uploads///POWER GEN

Power Generation Rises, Supporting Natural Gas Demand

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Natural gas consumption for power generation

According to data released by the EEI (Edison Electric Institute), 88,003 GWh (gigawatt-hours) of electricity was generated in the United States during the week ended July 17. This was ~4% more than the 85,046 GWh generated during the week ended July 10. The increased electricity generation has also been driving natural gas consumption for power generation, as we saw in the previous part.

On a year-over-year basis, the United States generated 6% more power in the week ended July 17 compared to the corresponding week in 2014.

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Natural gas versus coal

Since electricity generation companies depend mainly on coal or natural gas to generate electricity, increased electricity generation is likely to boost demand for coal and natural gas. This would be positive for both coal and natural gas producers.

However, given that natural gas is a cleaner fuel and that it’s abundant, it’s expected to take market share from coal in the long term. This would be bullish for natural gas prices and natural gas producers such as Devon Energy (DVN), Southwestern Energy (SWN), Range Resources (RRC), and QEP Resources (QEP). These companies make up ~3% of the iShares U.S. Energy ETF (IYE).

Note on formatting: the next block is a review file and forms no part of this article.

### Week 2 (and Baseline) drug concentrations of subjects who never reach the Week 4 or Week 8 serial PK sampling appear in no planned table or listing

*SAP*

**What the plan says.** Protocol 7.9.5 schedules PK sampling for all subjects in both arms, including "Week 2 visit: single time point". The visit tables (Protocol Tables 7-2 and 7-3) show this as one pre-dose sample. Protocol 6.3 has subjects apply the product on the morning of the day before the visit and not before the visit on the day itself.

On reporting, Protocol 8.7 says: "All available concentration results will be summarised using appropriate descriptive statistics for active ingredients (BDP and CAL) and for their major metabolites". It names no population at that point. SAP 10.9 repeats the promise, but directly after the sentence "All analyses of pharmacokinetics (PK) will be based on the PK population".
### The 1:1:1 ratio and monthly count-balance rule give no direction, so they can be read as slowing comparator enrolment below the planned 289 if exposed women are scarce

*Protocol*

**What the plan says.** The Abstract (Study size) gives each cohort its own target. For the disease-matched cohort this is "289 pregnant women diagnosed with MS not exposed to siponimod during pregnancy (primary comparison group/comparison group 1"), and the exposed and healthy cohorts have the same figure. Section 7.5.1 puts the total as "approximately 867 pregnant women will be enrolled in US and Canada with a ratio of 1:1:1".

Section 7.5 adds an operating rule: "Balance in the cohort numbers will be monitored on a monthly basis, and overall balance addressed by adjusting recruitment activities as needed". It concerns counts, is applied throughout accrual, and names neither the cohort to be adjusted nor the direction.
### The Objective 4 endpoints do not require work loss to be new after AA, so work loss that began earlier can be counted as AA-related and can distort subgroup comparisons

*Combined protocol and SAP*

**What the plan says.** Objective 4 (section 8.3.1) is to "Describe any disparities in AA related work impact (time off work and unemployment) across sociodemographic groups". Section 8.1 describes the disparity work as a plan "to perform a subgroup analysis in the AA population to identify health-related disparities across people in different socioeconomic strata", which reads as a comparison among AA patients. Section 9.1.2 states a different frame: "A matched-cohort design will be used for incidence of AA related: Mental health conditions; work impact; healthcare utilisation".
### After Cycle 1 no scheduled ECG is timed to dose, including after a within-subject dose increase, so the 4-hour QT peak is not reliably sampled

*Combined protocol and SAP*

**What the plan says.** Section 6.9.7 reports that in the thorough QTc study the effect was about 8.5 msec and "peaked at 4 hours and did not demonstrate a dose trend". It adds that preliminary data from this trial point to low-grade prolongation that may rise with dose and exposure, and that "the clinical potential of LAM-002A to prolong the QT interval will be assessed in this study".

Short-term trends

According to the EIA (U.S. Energy Information Administration), a total of ~669 bcf (billion cubic feet), or ~22.3 bcf per day, of natural gas was consumed for the purpose of electrical power generation in April, the latest month for which data is available from the EIA. It’s interesting to note that, of the ~2,044 bcf delivered to end users in April, electricity generation accounted for the most, at ~33%.

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The National Oceanic and Atmospheric Administration has projected that, in the United States, there will be 7.3% more hot days requiring more cooling between June and August than in the corresponding period last year. Higher temperatures should lead to greater power consumption and should boost demand for natural gas. In turn, this effect should boost prices. This would benefit the natural gas producers we mentioned above.

Long-term trends

According to the EIA, coal consumption in 2015 is expected to fall 7%, fueled by lower natural gas prices. The EIA forecasts that the share of coal-fired electricity in terms of overall power generation will average 35.6% in 2015 compared to 38.7% in 2014. In contrast, natural gas should account for an average 30.9% of power generation this year, up from 27.4% last year.

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